Renault says it will be able to sharply reduce development time for connected services when it moves to a new electronic architecture powered by Qualcomm that will start to appear in its cars in early 2026.
The two companies announced an R&D partnership in an online news conference on Wednesday to coincide with the scaled-back Consumer Electronic Show (CES) in Las Vegas.
Renault and Qualcomm are already working together in several areas. The new Renault Megane E-Tech Electric compact hatchback uses Qualcomm's Snapdragon Digital Cockpit Platform for its new infotainment interface.
Under the agreement, Renault will integrate Qualcomm's Snapdragon Digital Chassis bundle into a new software architecture that runs off two high-performance computer chips powering technologies such as 5G connectivity, digital cockpit, over the air updates and Level 2+ driver assistance.
Qualcomm describes its Digital Chassis as "a set of open and scalable cloud-enabled platforms for automotive telematics and connectivity," similar to scalable "skateboard" electric vehicle chassis that can be used for multiple models.
The switch to the new digital architecture will enable Renault to speed up development time for digital services that can generate new revenue streams, Thierry Cammal, the head of Renault Group's Software Factory told journalists in an online call.
Going straight to Tier 2 semiconductor suppliers such Qualcomm will cut 12 to 18 months from the development time of the architecture, Cammal said.
Developing services in the cloud will take "three to six months max" Cammal said, compared to around three years currently for cars with multiple ECUs, many of which lack the ability to be upgraded over the air.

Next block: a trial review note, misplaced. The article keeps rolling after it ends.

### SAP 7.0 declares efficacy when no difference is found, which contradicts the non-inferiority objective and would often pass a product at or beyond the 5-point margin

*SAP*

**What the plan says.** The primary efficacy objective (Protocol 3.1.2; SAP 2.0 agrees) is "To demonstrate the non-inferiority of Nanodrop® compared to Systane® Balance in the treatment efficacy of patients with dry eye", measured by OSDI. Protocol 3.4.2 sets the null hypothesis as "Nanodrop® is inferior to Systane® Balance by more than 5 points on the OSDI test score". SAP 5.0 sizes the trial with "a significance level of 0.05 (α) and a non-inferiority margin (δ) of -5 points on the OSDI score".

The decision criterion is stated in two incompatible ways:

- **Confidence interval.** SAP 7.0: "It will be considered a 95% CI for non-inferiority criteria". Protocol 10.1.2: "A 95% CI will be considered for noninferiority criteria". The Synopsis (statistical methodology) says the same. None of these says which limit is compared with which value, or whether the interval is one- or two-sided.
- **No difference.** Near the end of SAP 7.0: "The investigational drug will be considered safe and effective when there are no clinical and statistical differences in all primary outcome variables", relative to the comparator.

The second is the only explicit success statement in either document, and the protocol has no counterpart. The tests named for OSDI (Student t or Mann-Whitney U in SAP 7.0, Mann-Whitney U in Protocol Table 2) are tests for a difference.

The investment will be returned in the form of higher residuals and revenue from the services, Renault said.
"The reason why we are changing this architecture is to extract as much data as possible from all parts of the car in order to provide upgradeability and to increase the residual value of the car," Cammal said. He added that revenue from services is going to increase "drastically" in the coming years.
Qualcomm's Digital Chassis system is based on the company's fourth-generation chipset. The third-generation version powers the Renault Megane's infotainment system.
Volvo this week also announced this week that Qualcomm's third-generation chipset would be used in a new electric SUV to be launched this year, as well as the Polestar 3 full-electric SUV. Volvo says the chips will enable the screens to run software with 2.5 times faster overall system speed, five to 10 times faster graphics rendering, and 2.5 times faster audio digital signal processing.
Last year Stellantis said it would use the Snapdragon Cockpit Platform to power larger screens in the new Opel Astra and Peugeot 308, following a 2017 agreement.